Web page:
[0029] In addition it has been determined, that it is advantageous of the filament bundle/yarn is in contact with at least 12.5% of the roller circumference (45°), more preferably with at least 25% (90°). This ensures that the filament bundle/yarn is in contact with the roller surface for a time long enough so that a high amount of liquid moves from the inside of the filaments or the filament bundle/yarn to the outside thereof, so that it is then spun away (catapulted/centrifuged away).

[0030] Accordingly, the present invention provides an efficient way to remove liquid from filament bundles/yarns even at high production speeds, by providing a correlation between production speed, bundle/yarn titer and roller radius to enable efficient and simple liquid removal.

[0031] The teaching of the present invention may be employed for the initial removal of coagulation bath liquid and/or for any subsequent removal of washing liquid. In accordance with the present invention one or more rollers for liquid removal as described herein may be present in a process for the production of lyocell multifilament yarns, with or without additional washing steps (i.e. new contact with washing liquid) between two rollers for liquid removal.

[0032] The type of roller is not critical, including surface material etc., as long as the rollers enable the guidance of the filament bundles/yarns around the roller at the given production speed as explained above. Usual rollers employed in the lyocell process may be used. The roller speed is typically about the same as the speed of the filament bundle/yarn and the rollers may comprise means for generation of roller movement (driven roller) or the filament movement generates the roller movement. The term that the roller speed and the filament speed are substantially the same in accordance with the present invention means that the speeds are within ± 10% of each other, more preferably within ± 5%. As regards filament tension it has been found advantageous if same is 2cN or more.

[0033] The following examples illustrate the present invention further:

[0034] Multifilament yarns from a lyocell filament spinning process were subjected to a liquid removal step after contact with washing water in accordance with the present invention. The following table summarizes the relevant process parameters (v being the production speed). The entry "A" designates that no problems/defects were detected after the liquid removal and that in addition a high proportion of liquid in fact was removed from the filament bundle/yarn.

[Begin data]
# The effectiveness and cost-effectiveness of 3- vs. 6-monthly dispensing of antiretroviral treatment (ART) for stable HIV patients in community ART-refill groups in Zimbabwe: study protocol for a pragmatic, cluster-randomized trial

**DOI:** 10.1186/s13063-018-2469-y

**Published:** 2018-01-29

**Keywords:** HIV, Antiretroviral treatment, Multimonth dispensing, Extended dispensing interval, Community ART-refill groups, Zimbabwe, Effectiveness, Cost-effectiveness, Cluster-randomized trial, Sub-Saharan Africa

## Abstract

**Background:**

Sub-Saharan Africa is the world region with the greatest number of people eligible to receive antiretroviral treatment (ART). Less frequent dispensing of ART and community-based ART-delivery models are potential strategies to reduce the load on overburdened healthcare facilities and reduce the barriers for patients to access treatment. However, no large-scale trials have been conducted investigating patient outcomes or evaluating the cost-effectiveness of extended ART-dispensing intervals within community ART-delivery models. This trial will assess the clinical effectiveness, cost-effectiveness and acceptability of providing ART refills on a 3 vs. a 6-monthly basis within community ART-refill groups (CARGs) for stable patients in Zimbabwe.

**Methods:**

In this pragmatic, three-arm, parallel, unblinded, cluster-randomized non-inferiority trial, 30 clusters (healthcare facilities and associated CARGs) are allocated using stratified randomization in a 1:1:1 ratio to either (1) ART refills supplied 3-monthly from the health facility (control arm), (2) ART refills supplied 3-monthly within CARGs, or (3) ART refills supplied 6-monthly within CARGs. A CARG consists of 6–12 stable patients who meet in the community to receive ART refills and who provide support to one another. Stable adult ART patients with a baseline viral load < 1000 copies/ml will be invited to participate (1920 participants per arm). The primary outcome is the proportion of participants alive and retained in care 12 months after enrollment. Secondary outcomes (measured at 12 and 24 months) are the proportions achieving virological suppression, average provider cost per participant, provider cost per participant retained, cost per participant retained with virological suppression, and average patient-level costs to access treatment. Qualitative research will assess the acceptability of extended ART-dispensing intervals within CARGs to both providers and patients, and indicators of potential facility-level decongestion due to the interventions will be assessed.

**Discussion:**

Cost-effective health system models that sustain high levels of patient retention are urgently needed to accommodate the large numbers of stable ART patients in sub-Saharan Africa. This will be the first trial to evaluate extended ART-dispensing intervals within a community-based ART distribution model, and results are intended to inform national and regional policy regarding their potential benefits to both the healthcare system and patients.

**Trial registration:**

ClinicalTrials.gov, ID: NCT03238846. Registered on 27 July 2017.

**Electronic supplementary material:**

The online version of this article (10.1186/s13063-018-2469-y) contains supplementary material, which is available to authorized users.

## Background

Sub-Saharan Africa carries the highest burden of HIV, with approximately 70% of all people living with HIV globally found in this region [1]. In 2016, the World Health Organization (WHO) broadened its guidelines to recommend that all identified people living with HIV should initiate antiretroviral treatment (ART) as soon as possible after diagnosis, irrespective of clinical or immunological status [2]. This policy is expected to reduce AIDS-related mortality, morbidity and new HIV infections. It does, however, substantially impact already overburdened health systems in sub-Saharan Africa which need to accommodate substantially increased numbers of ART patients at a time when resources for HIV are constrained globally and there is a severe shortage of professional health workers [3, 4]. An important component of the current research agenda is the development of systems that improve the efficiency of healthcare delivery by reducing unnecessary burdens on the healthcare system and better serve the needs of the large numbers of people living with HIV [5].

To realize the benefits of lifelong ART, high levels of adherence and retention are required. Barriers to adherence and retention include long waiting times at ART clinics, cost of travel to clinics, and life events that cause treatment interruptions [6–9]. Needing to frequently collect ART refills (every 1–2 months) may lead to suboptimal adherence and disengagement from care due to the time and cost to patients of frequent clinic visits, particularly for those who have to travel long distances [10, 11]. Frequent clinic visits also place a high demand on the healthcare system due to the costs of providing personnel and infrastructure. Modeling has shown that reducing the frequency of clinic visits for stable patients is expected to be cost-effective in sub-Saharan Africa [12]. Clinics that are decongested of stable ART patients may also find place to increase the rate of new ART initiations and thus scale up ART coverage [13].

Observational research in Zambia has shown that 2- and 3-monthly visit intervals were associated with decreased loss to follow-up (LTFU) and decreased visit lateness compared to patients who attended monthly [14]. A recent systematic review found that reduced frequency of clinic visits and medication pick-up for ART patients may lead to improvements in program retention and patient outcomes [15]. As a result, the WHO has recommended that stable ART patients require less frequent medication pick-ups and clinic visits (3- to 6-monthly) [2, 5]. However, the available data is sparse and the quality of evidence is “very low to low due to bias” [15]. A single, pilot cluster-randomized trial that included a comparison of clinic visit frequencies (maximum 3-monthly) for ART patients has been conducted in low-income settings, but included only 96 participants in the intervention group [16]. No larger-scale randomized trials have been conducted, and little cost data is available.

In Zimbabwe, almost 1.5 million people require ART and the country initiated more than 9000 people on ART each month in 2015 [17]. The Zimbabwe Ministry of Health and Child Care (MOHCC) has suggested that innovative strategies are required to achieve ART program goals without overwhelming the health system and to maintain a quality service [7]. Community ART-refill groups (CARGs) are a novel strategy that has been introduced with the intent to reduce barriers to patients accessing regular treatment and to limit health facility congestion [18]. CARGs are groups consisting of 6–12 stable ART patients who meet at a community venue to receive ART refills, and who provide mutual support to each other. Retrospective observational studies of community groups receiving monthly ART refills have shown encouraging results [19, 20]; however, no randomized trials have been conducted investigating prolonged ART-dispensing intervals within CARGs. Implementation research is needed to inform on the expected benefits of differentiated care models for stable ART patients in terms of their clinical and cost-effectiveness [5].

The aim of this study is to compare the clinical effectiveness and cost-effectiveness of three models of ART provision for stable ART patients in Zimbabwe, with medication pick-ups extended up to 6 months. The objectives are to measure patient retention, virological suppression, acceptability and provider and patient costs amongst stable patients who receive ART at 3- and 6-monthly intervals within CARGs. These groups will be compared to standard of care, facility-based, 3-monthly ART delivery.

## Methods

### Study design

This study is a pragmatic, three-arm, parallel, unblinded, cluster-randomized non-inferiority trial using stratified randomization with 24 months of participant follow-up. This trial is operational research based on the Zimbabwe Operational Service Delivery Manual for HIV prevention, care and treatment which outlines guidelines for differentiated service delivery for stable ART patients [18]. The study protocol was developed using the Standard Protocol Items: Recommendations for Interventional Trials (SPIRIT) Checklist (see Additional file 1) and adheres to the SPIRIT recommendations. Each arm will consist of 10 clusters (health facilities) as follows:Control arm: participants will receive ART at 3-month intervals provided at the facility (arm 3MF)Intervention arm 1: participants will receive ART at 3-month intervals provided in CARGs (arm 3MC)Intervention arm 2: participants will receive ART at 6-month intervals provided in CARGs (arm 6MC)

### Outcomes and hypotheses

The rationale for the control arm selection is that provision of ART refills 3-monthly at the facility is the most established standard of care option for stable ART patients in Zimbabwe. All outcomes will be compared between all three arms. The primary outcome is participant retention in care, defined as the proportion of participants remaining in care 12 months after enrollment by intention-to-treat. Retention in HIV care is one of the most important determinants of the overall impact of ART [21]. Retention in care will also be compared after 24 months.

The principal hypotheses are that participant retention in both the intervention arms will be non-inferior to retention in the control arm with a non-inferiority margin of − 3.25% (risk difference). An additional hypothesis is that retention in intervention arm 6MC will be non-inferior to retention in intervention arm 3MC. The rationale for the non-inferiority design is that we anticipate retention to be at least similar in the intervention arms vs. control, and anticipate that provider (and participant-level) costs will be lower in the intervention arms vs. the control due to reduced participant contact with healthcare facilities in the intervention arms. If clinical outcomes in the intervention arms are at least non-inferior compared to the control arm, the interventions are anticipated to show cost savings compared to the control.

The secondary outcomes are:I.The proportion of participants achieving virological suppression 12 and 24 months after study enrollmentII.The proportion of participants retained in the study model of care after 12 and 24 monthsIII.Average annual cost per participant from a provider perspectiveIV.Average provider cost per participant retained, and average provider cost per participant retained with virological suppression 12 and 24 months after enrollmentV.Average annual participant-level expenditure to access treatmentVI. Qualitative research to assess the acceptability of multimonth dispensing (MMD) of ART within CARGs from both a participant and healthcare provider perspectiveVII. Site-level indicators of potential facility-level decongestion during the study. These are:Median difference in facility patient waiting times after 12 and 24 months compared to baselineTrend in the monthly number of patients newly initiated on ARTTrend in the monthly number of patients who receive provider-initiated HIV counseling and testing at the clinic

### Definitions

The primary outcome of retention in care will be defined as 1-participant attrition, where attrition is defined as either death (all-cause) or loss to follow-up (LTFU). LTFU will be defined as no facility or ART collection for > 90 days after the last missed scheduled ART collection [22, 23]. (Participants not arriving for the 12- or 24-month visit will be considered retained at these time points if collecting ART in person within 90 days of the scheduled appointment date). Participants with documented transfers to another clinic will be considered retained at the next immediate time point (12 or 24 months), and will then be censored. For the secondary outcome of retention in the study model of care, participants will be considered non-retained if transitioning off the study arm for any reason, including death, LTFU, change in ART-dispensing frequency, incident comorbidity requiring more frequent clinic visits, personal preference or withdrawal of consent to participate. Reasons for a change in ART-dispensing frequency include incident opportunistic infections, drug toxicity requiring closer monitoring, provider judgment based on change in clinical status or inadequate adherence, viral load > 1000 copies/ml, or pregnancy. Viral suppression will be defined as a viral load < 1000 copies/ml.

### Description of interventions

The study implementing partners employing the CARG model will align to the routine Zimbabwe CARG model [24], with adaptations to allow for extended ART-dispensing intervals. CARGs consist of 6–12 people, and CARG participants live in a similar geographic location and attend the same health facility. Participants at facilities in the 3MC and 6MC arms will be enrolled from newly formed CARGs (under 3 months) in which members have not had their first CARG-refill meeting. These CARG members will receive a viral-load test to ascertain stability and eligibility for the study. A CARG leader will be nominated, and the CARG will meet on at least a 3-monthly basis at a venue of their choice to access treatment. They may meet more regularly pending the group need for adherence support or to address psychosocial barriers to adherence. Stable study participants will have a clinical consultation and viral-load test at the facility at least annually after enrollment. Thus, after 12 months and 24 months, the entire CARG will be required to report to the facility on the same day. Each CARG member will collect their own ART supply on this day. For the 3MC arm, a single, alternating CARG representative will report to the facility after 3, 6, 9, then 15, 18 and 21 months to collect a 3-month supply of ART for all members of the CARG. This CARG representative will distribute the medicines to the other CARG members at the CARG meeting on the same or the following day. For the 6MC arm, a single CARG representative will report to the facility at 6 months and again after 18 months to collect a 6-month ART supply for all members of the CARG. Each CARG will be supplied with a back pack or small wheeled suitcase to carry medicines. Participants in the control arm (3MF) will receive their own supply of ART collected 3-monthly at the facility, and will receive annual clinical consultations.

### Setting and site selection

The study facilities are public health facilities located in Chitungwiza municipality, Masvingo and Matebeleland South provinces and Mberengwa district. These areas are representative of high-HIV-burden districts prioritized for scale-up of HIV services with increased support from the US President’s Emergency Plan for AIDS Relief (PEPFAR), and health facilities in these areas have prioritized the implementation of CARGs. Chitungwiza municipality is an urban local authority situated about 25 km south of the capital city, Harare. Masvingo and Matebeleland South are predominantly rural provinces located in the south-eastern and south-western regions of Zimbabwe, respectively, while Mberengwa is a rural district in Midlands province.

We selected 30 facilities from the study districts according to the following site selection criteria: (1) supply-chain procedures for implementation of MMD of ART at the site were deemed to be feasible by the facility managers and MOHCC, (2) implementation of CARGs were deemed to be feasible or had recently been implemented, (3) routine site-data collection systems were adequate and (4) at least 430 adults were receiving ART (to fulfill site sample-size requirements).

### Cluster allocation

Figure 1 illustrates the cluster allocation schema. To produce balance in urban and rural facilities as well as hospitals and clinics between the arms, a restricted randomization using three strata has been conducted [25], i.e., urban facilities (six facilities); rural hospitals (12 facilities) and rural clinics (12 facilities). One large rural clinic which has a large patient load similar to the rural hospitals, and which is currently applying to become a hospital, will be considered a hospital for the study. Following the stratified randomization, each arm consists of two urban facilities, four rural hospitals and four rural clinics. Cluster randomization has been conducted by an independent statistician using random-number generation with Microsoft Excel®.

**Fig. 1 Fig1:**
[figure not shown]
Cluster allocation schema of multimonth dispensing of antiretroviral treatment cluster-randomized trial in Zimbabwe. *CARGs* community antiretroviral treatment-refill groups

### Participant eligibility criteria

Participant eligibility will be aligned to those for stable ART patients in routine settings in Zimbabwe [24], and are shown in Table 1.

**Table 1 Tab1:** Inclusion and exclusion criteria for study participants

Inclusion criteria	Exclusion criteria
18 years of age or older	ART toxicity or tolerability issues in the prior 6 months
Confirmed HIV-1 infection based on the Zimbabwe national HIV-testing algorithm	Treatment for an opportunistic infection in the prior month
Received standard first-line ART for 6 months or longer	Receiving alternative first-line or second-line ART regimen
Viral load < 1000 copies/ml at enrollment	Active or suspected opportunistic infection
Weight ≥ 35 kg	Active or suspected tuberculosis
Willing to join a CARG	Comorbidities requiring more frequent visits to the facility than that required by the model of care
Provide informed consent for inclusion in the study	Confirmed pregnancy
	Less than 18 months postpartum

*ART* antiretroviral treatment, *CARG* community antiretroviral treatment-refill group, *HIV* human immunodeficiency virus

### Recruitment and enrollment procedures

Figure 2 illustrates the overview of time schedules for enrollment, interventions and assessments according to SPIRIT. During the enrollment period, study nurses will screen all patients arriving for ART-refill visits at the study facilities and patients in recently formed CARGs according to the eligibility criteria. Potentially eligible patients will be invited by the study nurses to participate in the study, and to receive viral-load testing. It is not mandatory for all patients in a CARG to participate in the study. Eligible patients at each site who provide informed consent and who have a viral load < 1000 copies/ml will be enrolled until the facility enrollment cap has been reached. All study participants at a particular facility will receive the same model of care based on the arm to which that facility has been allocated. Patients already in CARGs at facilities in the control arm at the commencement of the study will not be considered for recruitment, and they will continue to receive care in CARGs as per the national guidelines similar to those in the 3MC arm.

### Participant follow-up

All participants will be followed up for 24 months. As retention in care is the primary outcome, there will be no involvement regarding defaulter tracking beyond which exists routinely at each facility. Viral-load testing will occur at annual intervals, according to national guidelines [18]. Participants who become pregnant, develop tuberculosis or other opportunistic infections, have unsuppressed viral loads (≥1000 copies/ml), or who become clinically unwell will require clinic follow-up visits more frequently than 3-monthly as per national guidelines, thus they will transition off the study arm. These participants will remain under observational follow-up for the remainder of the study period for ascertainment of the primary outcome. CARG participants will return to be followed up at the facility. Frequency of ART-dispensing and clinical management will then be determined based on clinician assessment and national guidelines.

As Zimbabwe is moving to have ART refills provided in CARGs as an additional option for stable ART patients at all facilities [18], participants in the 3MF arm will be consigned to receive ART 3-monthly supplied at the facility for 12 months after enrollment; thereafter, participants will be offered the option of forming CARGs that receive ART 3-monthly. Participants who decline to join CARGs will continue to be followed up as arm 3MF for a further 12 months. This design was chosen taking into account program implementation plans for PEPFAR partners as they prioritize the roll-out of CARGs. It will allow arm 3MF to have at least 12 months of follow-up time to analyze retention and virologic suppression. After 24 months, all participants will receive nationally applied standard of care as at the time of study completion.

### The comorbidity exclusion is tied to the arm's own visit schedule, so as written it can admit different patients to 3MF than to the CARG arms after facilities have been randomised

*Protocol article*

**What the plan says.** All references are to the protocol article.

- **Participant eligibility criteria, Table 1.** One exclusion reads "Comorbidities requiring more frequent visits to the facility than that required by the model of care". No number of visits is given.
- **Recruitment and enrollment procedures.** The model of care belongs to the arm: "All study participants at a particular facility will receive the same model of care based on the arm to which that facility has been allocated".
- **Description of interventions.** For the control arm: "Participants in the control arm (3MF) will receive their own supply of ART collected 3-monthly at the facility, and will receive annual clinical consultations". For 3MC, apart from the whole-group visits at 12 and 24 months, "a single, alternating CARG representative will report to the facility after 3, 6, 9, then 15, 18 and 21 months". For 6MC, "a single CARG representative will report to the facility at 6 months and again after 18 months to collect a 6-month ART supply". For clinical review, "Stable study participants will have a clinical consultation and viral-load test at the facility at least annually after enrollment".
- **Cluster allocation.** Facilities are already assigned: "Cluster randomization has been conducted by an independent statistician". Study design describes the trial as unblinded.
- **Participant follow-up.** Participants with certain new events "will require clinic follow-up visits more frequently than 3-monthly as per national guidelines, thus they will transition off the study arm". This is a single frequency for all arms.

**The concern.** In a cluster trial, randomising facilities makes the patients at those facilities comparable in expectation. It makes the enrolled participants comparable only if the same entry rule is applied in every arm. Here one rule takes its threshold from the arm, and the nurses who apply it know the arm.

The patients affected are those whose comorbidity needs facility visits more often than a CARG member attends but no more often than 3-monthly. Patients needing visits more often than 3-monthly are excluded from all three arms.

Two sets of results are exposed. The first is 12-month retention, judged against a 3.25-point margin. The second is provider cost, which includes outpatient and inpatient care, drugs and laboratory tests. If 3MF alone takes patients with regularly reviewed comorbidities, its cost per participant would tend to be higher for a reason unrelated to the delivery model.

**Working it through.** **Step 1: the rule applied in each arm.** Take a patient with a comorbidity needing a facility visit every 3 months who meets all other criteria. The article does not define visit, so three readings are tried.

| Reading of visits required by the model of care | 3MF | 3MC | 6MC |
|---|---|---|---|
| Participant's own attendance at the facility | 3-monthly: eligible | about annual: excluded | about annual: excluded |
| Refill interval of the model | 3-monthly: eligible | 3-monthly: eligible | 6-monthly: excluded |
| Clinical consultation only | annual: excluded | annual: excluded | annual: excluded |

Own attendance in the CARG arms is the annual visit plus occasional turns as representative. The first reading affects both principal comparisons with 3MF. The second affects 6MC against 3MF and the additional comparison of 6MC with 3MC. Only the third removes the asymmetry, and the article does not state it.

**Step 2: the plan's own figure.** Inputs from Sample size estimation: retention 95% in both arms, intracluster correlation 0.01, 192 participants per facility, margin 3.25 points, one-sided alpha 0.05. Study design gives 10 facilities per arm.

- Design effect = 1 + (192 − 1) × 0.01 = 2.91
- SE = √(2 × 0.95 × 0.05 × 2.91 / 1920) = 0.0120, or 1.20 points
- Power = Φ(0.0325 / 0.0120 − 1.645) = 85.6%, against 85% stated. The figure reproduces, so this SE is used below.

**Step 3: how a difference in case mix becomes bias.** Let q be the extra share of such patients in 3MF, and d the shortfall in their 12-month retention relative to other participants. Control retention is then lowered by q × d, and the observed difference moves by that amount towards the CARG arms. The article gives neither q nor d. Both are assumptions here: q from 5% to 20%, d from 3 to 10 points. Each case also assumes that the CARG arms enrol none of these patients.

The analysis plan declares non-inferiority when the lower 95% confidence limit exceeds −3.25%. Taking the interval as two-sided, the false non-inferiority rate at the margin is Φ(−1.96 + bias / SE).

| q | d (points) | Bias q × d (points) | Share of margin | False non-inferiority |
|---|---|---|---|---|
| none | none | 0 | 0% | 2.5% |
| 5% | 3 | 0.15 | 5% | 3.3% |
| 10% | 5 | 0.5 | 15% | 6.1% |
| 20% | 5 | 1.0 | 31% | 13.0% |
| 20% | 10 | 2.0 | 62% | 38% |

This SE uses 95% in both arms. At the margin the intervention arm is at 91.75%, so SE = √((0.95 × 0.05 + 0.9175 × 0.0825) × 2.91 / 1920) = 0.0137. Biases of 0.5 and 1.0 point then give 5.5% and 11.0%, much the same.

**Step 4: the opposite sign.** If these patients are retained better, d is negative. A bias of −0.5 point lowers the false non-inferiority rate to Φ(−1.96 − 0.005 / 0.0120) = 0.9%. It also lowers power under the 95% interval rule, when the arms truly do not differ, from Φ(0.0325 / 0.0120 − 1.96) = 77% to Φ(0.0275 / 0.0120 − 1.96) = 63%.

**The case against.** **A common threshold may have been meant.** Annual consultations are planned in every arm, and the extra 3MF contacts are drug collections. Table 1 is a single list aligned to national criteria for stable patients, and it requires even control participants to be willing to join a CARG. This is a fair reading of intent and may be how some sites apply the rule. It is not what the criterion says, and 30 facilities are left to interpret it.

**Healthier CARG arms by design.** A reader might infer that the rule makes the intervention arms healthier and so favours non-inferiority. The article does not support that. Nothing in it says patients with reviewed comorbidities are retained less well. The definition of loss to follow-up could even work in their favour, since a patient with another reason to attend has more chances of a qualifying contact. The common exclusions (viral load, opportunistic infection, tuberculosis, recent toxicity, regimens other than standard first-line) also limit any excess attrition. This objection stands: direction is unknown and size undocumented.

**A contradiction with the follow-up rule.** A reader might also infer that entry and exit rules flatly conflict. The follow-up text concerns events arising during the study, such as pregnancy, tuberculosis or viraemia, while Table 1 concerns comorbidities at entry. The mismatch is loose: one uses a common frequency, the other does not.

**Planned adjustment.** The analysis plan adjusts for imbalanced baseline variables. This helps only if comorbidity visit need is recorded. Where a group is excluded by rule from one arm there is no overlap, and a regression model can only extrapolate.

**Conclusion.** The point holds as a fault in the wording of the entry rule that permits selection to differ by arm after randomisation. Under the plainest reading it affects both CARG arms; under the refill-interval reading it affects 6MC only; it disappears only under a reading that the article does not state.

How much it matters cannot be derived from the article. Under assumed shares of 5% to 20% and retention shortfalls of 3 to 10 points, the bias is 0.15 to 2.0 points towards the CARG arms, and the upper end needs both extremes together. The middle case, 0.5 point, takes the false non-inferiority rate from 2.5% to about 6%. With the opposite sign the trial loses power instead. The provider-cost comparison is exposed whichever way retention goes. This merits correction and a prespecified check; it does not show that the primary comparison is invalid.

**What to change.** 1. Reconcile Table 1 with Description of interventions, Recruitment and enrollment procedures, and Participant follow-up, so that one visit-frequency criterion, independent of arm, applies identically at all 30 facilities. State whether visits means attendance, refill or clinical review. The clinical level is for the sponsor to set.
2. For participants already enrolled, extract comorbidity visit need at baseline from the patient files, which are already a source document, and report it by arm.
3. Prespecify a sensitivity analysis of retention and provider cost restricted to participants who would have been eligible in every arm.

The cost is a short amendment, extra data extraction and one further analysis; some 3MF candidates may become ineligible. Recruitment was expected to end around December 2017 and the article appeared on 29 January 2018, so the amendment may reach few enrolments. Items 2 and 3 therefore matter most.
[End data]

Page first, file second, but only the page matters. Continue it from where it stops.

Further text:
Titer (dtex)->4080300
V (m/min)r (m)ω (1/s)evaluationevaluationevaluation
400 0.0125 533 A A A
700 0.0125 933 A A A
1000 0.0125 1333 A A A
400 0.074 90 A A A
700 0.074 158 A A A
1000 0.074 225 A A A
400 0.15 44 A A A
700 0.15 78 A A A
1000 0.15 111 A A A


1. A process for the removal of liquid from lyocell type-cellulose filament bundles or yarns from a lyocell spinning solution of cellulose in an aqueous tertiary amine oxide, wherein the lyocell type-cellulose filament bundles or yarns are guided around a roller under conditions so that equation (1) is fulfilled, with the proviso that a_sp is at least 296 m/s2:

with r being the radius of the roller (m), ω being the angular speed (1/s), and titer (dtex) being the bundle/yarn titer, with the proviso that same is at least 20.
2. The process according to claim 1, wherein r is from 0.010 to 0.200 m, preferably from 0.0125 to 0.150 m.
3. The process according to claim 1 or 2, wherein the titer is from 20 to 400 dtex.
4. The process according to any one of the preceding claims, wherein the roller is a driven roller.
5. The process according to any one of claims 1 to 3, wherein the roller is driven by the filament movement.
6. The process according to any one of claims 1 to 5, wherein the lyocell type-cellulose filament bundles or yarns are in contact with at least 12.5% of the circumferential surface of the roller (45°), preferably at least 25% (90°).
7. The process according to any one of claims 1 to 6, wherein two or more rollers for liquid removal are provided without intermittent steps of contacting the lyocell type-cellulose filament bundles or yarns with fresh washing liquid.
8. The process according to any one of claims 1 to 6, wherein two or more rollers for liquid removal are provided with intermittent steps of contacting the lyocell type-cellulose filament bundles or yarns with fresh washing liquid.
9. The process according to any one of claims 1 to 8, wherein the filament tension during the removal of liquid is 2 cN per filament or more.
10. The process according to claim 9, wherein the filament tension is 0.4 cN/dtex or less.


Search report

Search report

Cited references


This list of references cited by the applicant is for the reader's convenience only. It does not form part of the European patent document. Even though great care has been taken in compiling the references, errors or omissions cannot be excluded and the EPO disclaims all liability in this regard.

Patent documents cited in the description